Views don’t = ROI
Author: James Parrish, F1-Confidential.com
Our last post, West to East: Sports Sponsorship Lessons, talked about the relationship between sponsorship and branding – ‘Sponsorship doesn’t = Branding’. This picked up on the common misconception that to be a successful sponsor you are required to have lots of branding, everywhere.
As I was reading some case study results this week, a similar formula came to mind;
Views don’t = ROI.
Not in my book anyway! As far as we’re concerned, views (or ‘likes’ in the case of Facebook) should never be the end goal of any advertising or sponsorship campaign.
In advertising the following scenario is commonplace;
XYZ company post a video on YouTube.
The video is very clever, features a couple of celebrities and is well executed.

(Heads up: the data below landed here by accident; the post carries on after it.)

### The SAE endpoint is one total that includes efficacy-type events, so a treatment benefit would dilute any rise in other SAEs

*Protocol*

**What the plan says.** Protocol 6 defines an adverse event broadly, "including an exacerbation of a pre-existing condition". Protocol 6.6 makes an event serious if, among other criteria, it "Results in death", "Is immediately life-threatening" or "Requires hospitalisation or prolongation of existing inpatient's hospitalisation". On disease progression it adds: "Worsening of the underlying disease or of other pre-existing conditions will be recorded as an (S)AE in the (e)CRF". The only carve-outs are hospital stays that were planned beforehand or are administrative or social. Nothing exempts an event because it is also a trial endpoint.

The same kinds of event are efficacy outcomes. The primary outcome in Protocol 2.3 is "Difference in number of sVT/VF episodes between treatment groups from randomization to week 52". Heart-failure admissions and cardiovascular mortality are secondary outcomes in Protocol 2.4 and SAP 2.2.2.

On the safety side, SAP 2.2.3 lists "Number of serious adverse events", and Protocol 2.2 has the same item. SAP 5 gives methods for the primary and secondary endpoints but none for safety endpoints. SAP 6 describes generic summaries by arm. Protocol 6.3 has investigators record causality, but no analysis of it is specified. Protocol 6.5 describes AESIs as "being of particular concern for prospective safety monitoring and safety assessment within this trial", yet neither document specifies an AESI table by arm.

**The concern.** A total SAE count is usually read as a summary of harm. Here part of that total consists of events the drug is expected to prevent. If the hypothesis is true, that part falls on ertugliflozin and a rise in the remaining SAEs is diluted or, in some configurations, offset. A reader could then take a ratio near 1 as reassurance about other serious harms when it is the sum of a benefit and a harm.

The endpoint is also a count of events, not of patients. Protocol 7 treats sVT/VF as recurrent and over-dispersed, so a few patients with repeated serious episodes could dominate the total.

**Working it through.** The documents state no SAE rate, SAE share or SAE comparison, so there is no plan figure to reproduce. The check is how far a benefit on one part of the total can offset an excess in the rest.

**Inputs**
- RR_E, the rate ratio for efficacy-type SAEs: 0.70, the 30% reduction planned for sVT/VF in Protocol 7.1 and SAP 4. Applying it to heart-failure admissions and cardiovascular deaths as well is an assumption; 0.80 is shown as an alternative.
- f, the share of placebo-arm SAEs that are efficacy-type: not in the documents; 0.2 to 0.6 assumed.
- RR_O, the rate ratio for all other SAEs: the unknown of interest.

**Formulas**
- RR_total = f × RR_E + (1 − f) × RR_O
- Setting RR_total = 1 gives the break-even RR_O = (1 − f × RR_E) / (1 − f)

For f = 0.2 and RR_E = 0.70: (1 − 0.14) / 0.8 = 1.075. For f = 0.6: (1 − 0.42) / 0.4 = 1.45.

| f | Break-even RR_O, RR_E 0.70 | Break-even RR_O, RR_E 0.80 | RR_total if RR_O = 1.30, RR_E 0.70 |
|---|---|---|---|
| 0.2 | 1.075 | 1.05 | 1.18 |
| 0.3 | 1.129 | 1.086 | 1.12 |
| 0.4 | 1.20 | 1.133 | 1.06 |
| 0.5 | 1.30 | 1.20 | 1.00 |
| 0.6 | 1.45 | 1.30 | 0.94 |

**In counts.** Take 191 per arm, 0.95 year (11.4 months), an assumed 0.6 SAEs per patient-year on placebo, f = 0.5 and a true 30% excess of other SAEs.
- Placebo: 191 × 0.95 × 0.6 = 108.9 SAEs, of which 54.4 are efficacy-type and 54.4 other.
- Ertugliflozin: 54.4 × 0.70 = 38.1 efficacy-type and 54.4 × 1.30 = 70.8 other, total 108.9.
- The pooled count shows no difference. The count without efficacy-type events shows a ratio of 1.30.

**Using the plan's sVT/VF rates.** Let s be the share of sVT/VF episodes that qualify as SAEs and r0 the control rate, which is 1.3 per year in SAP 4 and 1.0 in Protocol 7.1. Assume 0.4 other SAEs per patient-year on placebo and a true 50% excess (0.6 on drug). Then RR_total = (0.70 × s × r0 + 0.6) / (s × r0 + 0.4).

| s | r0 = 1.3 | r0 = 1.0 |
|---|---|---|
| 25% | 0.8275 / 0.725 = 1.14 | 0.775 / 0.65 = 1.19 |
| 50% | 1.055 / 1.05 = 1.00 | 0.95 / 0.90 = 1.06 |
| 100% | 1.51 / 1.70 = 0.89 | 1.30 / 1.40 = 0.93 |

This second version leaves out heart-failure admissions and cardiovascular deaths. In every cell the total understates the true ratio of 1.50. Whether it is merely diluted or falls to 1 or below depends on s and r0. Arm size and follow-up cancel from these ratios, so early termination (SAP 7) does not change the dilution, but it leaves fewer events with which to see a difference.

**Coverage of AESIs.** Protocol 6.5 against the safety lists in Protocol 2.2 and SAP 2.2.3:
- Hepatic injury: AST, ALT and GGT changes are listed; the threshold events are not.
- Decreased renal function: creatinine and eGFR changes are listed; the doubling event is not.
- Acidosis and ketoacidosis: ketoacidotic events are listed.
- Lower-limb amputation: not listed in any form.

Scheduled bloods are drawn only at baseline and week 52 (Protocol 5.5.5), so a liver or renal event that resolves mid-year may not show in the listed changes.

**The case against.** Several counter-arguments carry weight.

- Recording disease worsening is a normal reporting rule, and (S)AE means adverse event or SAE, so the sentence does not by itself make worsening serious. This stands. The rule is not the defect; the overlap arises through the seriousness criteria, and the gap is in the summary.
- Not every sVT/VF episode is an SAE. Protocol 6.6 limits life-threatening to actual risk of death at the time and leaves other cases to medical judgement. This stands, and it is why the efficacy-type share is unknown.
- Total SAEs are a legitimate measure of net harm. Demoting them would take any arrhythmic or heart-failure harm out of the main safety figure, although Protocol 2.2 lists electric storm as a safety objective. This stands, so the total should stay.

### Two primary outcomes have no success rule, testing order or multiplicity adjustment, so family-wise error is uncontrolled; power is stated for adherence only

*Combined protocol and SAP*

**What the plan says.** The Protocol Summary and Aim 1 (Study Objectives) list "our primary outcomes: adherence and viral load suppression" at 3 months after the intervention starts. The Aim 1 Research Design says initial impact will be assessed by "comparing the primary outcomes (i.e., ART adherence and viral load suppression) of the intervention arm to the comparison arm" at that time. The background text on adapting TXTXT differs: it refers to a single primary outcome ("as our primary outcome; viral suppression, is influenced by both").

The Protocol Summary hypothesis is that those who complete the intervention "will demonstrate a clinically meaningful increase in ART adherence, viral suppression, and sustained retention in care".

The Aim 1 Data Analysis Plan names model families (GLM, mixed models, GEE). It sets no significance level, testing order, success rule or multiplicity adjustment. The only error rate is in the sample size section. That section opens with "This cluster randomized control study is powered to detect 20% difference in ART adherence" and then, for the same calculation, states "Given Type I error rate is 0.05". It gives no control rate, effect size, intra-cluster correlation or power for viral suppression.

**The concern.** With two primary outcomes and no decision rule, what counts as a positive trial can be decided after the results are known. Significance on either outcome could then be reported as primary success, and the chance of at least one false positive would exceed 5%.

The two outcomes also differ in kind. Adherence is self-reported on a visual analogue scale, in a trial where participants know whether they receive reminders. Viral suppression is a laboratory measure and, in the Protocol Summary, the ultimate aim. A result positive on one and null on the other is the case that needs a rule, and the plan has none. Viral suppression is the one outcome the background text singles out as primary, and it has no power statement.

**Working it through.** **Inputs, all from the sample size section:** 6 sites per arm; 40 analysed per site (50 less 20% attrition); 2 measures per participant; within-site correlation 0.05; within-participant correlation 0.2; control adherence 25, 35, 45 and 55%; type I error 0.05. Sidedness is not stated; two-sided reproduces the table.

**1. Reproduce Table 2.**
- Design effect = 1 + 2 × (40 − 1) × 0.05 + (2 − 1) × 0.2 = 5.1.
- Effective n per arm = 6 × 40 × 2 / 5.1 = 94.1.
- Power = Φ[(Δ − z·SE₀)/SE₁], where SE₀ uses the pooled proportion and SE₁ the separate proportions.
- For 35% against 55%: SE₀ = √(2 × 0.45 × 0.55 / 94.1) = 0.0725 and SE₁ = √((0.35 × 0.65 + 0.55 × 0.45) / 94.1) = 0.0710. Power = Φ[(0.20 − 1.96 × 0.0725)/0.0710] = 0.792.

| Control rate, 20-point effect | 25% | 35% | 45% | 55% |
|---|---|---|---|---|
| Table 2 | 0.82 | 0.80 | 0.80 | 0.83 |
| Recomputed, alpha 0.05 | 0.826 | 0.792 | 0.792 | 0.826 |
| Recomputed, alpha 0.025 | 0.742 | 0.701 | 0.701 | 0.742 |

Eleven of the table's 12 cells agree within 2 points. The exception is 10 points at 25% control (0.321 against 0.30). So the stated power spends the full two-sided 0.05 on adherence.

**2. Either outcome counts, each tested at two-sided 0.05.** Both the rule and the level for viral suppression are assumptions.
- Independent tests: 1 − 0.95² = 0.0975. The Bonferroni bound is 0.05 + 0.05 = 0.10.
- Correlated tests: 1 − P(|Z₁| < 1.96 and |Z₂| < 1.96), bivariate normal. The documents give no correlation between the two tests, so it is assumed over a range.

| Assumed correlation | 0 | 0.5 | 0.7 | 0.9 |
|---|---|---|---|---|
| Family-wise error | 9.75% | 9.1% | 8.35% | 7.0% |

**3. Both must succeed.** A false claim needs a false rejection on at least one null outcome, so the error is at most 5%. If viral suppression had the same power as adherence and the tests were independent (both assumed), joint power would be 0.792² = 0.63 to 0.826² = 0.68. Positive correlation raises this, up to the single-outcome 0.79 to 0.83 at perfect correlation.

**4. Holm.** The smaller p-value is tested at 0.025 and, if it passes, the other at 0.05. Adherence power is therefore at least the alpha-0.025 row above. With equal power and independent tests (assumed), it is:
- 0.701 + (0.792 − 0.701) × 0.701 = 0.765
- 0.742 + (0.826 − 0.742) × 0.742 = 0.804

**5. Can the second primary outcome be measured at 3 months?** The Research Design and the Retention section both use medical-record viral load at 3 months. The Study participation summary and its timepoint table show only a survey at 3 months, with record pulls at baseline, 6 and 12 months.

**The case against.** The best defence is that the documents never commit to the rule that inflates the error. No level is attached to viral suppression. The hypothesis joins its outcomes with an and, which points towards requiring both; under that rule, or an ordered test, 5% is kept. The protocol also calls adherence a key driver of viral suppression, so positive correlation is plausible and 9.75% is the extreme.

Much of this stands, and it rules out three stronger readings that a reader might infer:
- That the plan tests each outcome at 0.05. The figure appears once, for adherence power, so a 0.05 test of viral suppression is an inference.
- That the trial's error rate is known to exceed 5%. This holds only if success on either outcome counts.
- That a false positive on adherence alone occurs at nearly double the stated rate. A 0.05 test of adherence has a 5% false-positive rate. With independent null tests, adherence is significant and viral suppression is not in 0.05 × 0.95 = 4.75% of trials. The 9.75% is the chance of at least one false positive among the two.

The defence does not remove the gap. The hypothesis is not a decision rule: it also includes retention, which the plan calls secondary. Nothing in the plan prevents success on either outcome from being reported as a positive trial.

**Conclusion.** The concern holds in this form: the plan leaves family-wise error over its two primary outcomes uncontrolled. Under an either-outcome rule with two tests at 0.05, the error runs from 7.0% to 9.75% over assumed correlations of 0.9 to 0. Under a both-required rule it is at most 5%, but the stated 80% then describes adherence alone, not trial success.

The video asks viewers to do something – for the sake of this example we’ll say sign up to the company’s newsletter.
The video sees over 1 million views in the first week.
Both the ad agency and XYZ company are very pleased with the results. It’s declared a success!
But this is topline campaign tracking – the bare minimum! To draw a comparison I would compare measurement of views to the measurement of brand AEV on television. It’s a measure of eyeballs!
Marketing seeks to promote and persuade – build preference if you like – in order to increase sales volume. But views mean nothing if action isn’t taken by the viewer. A minset change is needed – from eyeballs to propensity to purchase… and from ‘views’ to dollars, pounds or euros.
To borrow a saying from Jeff Bladt and Bob Filbin; Know the difference between your data (views) and your metrics (propensity to purchase or sales achieved)!